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2 Ways Electronic Arts Can Drive More Growth From Codemasters

By John Ballard - Mar 15, 2021 at 9:18AM

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EA is putting together a gold mine of top gaming franchises in the sports market.

Electronic Arts (EA 0.17%) recently completed its $1.2 billion deal to acquire games studio Codemasters. EA now has a dynamite portfolio of racing titles, including Formula One, Project CARS, DIRT, and GRID, to go alongside its Need for Speed franchise.

It's unclear how much revenue Codemasters will contribute, but EA has disclosed that the deal will grow net bookings and underlying profitability. EA currently expects to report $6.1 billion in total bookings for the current fiscal year ending in March and expects to show continued growth through fiscal 2022.  

Here are two key ways Codemasters will deliver returns to shareholders.

A screenshot shows one of the Formula 1 vehicles featured in the  F1 2020 videogame by Codemasters

Image source: Codemasters.

1. Taking advantage of EA's marketing capabilities

EA's Need for Speed is one of the all-time classic racing games, but Codemasters has some dandies of its own. According to EA's CEO Andrew Wilson, Codemasters' Formula One is "seeing unprecedented growth in worldwide fandom, including in North America and Asia." EA believes it can grow the game's reach even further around the world.

F1 racing is not that well known in the U.S., but F1 owners are looking to expand globally. "It is probably one of the best growth opportunities there is and the reason that we're willing to pay what we were willing to pay for it," EA CFO Blake Jorgensen said during the fiscal third-quarter earnings call.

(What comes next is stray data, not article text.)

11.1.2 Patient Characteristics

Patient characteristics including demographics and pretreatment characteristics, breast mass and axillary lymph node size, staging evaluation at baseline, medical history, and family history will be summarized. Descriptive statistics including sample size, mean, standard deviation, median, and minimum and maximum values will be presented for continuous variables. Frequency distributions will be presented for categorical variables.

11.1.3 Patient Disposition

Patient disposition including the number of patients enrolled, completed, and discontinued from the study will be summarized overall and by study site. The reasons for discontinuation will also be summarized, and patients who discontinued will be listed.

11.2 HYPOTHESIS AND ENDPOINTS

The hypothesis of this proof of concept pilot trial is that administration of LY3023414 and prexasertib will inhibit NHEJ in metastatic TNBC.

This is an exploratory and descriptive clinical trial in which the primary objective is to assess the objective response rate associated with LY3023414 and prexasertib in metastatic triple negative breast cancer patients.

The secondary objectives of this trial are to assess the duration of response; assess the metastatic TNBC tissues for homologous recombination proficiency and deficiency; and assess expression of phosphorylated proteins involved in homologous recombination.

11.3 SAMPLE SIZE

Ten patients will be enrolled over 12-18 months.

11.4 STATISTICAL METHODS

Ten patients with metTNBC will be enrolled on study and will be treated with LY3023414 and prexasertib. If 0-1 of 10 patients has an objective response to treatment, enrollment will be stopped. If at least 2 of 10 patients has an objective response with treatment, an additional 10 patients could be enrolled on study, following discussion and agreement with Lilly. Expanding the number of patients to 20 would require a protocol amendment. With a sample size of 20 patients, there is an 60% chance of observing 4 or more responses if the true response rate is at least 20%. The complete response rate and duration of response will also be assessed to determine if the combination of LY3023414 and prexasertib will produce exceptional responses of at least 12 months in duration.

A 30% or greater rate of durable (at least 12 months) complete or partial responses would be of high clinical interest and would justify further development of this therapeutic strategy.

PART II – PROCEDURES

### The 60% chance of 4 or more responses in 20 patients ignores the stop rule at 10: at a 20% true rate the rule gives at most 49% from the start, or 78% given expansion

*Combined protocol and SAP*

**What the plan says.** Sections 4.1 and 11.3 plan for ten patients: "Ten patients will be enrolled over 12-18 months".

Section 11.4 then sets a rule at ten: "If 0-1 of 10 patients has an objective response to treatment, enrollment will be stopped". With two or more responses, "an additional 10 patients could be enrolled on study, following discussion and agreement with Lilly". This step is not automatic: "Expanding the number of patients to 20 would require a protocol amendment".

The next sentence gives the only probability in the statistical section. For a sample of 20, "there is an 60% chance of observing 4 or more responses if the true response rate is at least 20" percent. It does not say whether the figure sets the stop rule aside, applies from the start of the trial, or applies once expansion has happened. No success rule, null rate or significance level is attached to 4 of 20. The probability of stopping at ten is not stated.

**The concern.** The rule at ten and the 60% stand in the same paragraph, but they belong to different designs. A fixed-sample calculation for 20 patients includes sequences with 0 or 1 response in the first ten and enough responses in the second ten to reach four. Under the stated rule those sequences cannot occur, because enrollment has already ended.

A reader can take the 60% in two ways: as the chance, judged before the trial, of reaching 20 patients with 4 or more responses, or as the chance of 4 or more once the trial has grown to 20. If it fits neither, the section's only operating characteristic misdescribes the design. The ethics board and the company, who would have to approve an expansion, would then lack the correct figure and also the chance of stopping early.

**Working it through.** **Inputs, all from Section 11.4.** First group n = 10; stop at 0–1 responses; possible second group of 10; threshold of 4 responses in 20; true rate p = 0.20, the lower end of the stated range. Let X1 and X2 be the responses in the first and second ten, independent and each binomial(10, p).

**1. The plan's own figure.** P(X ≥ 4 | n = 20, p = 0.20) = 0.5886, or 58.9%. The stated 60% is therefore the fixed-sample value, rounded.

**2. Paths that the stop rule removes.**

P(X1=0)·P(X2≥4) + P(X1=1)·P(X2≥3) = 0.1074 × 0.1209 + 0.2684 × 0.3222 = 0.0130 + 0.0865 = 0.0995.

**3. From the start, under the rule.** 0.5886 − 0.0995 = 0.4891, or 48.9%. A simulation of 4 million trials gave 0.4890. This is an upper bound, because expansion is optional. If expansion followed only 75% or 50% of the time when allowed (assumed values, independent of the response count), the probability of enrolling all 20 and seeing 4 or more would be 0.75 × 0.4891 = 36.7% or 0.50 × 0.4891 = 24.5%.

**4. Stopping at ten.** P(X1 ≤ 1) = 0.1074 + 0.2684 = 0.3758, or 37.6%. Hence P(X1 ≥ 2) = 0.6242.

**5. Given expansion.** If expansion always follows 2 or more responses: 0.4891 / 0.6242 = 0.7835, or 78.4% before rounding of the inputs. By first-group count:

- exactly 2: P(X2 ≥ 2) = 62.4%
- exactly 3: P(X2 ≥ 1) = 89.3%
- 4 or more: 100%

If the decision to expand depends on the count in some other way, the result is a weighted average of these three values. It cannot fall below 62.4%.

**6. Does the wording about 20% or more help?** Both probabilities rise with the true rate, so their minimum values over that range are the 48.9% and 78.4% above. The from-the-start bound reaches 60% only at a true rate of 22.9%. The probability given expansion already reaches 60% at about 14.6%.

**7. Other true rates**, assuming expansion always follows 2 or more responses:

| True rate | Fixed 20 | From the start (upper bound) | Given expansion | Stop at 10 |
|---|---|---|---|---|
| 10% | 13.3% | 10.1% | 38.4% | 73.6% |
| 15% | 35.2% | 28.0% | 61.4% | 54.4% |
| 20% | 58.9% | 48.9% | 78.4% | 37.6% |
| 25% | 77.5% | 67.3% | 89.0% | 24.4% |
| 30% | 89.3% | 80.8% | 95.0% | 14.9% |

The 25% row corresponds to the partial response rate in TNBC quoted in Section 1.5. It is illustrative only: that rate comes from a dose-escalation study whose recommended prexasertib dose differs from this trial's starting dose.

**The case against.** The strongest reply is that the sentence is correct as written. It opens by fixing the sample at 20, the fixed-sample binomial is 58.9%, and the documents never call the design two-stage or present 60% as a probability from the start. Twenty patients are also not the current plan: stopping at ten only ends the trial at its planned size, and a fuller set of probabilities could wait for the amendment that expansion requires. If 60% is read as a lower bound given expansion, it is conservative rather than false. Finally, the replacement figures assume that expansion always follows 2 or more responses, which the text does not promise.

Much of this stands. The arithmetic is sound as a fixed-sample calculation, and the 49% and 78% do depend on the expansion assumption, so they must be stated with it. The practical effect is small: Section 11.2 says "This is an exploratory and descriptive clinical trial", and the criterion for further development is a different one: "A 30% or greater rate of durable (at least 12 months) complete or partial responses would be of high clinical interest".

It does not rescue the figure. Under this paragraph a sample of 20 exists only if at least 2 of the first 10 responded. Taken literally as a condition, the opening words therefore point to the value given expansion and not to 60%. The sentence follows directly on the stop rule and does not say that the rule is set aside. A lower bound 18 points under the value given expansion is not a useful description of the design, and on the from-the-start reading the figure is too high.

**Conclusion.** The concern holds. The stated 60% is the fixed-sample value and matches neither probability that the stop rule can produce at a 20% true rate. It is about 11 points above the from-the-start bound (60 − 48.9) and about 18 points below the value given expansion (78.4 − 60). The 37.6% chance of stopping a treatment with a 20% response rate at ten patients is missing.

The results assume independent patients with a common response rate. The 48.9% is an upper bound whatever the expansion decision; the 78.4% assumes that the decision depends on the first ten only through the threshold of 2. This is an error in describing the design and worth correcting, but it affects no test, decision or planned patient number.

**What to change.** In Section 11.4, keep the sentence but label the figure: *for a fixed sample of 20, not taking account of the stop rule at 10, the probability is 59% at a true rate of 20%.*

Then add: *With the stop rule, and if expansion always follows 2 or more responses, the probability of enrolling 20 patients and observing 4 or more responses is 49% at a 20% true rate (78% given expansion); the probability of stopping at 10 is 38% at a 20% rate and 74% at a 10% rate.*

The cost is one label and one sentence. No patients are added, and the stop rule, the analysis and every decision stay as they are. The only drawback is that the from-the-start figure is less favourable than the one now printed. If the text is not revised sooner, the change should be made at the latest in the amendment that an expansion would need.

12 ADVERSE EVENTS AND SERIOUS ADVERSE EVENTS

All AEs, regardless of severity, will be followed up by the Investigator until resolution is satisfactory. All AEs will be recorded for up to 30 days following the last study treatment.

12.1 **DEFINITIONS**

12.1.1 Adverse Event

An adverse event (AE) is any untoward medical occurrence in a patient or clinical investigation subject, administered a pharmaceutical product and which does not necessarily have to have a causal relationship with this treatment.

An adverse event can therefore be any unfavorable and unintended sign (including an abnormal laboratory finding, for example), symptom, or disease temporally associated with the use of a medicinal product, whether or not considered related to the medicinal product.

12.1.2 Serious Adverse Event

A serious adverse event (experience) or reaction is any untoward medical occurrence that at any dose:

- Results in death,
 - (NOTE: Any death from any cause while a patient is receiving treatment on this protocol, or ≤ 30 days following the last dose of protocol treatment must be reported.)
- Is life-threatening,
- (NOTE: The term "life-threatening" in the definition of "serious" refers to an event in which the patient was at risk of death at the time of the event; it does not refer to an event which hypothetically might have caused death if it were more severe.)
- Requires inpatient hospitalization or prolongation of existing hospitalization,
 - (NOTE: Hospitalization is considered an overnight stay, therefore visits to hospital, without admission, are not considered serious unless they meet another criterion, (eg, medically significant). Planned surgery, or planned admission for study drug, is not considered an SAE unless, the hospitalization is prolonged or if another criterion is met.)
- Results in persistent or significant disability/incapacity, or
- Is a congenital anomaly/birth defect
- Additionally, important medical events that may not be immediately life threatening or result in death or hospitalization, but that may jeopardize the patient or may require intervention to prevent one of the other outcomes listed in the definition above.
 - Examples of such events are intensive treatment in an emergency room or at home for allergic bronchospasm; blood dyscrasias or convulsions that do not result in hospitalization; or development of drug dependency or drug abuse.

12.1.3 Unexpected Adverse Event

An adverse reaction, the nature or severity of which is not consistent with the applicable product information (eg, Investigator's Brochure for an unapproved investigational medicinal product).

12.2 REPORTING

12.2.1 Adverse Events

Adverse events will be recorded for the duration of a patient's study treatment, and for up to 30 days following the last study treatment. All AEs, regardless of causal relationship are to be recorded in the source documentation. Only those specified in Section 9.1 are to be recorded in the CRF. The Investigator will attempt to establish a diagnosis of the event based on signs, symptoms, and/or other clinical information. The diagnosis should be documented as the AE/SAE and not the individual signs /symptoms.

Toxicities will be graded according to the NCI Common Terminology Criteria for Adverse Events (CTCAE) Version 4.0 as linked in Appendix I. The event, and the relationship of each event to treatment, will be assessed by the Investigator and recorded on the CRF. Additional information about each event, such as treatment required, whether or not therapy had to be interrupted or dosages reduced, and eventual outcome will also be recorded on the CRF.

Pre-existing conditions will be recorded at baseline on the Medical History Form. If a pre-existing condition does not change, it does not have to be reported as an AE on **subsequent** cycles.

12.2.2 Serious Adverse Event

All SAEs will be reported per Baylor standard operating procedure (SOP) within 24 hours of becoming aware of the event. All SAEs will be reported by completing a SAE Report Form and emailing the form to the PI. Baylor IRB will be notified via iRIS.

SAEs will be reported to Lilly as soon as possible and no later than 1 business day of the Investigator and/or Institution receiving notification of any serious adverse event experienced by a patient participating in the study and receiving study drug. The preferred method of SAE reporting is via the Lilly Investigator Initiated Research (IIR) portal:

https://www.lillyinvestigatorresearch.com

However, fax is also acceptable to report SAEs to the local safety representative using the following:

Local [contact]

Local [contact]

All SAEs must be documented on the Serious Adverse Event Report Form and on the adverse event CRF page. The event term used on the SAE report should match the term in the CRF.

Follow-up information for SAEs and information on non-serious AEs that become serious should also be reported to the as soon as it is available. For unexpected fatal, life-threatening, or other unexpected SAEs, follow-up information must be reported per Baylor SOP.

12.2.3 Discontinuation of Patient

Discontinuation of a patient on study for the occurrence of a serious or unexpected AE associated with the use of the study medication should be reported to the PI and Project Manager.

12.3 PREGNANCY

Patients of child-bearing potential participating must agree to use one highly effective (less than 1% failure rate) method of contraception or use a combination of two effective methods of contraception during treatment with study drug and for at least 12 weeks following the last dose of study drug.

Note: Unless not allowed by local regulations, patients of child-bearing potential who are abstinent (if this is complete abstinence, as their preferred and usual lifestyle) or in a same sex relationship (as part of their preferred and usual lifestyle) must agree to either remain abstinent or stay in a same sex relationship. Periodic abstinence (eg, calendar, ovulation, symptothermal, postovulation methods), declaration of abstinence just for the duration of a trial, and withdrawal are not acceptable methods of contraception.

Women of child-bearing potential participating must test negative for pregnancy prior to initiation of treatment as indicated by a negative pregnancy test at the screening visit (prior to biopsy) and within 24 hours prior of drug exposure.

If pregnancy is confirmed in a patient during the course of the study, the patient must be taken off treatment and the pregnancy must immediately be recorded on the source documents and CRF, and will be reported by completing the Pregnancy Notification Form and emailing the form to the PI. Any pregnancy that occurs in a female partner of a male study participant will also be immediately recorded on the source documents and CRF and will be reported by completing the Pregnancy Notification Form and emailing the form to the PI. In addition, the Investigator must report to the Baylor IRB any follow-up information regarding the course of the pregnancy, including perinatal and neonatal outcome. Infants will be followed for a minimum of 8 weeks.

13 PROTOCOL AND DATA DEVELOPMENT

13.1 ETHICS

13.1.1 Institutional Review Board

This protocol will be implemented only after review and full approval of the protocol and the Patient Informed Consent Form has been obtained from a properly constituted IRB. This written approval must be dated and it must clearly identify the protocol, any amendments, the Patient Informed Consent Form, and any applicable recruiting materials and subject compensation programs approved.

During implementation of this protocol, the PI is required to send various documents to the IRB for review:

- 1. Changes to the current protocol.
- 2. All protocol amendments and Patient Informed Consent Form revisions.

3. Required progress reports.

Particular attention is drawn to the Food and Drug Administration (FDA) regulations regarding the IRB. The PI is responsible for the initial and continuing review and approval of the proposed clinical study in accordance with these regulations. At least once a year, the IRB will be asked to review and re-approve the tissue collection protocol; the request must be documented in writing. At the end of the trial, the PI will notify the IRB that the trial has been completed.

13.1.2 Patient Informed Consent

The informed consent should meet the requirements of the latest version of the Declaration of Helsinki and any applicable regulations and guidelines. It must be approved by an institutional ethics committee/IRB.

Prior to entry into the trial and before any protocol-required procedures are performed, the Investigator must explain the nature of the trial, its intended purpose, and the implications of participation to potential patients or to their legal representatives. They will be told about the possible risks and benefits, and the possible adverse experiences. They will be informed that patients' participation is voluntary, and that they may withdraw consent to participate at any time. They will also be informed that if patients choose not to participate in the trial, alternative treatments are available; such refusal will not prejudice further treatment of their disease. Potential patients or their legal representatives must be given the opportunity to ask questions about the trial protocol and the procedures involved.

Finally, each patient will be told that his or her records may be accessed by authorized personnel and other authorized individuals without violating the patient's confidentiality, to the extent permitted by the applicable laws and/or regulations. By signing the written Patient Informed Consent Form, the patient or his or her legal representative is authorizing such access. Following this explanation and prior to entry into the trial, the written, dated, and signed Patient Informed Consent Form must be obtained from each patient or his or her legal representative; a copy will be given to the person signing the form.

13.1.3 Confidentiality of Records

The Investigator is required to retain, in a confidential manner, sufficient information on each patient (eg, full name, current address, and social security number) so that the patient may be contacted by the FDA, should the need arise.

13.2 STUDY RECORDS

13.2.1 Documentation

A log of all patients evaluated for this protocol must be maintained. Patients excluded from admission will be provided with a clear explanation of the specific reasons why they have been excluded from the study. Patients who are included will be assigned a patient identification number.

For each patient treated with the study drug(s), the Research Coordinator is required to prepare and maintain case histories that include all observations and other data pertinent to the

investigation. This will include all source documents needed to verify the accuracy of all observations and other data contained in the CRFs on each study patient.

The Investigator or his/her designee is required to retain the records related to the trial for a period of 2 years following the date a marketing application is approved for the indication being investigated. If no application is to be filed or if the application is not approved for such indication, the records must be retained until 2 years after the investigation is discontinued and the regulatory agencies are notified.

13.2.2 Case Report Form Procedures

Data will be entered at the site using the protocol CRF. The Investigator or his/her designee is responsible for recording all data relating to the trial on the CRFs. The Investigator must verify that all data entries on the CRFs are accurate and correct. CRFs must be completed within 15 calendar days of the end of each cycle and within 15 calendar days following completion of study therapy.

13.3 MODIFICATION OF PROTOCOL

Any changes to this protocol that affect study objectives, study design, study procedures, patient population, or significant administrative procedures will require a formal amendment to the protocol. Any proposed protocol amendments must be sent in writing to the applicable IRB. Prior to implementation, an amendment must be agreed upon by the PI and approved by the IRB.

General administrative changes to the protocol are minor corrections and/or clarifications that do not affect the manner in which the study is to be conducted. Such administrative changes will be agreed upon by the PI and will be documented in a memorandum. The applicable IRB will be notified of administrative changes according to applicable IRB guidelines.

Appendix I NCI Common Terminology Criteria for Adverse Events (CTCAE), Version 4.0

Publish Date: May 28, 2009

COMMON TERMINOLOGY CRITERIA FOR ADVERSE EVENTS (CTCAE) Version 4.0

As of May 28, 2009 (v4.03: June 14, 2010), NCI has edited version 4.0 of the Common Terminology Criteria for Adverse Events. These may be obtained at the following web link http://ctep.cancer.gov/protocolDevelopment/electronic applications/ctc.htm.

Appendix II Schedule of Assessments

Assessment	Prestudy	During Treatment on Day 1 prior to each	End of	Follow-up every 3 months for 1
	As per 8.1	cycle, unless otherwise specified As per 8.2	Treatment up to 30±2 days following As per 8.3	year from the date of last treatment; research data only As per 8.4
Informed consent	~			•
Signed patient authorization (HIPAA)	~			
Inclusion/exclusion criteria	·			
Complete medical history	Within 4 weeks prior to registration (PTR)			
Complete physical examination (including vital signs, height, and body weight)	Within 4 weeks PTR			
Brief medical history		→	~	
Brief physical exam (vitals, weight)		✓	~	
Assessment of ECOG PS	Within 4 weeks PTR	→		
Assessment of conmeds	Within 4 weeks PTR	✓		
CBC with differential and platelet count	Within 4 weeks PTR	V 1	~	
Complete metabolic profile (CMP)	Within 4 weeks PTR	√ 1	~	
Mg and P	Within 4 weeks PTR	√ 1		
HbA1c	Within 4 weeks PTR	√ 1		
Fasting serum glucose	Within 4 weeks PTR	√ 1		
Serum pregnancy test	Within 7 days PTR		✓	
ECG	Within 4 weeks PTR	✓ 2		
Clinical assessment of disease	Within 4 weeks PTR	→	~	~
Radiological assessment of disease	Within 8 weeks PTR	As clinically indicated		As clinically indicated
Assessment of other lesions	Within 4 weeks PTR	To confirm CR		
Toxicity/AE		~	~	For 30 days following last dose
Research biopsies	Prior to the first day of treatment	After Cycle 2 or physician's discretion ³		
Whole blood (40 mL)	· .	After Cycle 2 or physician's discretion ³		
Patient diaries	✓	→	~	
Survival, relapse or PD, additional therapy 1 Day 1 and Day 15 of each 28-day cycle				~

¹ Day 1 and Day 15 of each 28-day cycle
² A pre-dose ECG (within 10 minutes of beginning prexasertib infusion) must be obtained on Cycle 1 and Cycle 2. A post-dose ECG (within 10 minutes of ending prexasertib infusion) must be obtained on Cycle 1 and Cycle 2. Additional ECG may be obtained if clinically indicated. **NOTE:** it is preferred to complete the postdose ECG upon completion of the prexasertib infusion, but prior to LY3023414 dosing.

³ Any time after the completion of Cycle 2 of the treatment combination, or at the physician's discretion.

EA has sophisticated marketing programs that can help build more awareness for Codemasters' franchises and take them to the next level. The company spends an average of $600 million to $700 million on marketing each year -- about half of what it spent to acquire Codemasters. As Jorgensen explained during the recent earnings call, Codemasters has some great franchises but has never had the advantage of a large marketing muscle like EA to grow its games. Now it does.

2. Greater monetization opportunities

With a top studio specializing in racing, EA believes it will be able to release more games at a frequent clip to grow revenue across its racing portfolio. 

Monetizing games with add-on content is EA's bread and butter. Live services, including in-game spending, made up 72% of total bookings over the last four quarters. Over the last 10 fiscal years, EA has grown FIFA's live services at a compound annual rate of 50% and Madden at nearly 60%. EA could repeat that record with Codemasters' franchises.

While a game like Formula One will probably never sell as many copies as FIFA -- EA's top-selling title -- racing games tend to be purchased as gifts during the holidays or other occasions, which makes it a good business. 

The company sees the EA Sports player base and viewership reaching 500 million in the next five years. The acquisitions of Codemasters and Glu Mobile fit EA's strategy to introduce new experiences to players to grow the business. 

Moreover, Codemasters' racing titles could make great additions to EA's mobile business, which has struggled to grow over the last few years. There are plenty of opportunities where Codemasters can build on EA's growth strategy, but it may take time to fully play out. 

Looking at the broader opportunity, sports video games have grown slightly faster than the video game industry overall since 2016. With Codemasters, EA now dominates the sports spectrum from casual to hardcore experiences, which could drive significant returns to investors.


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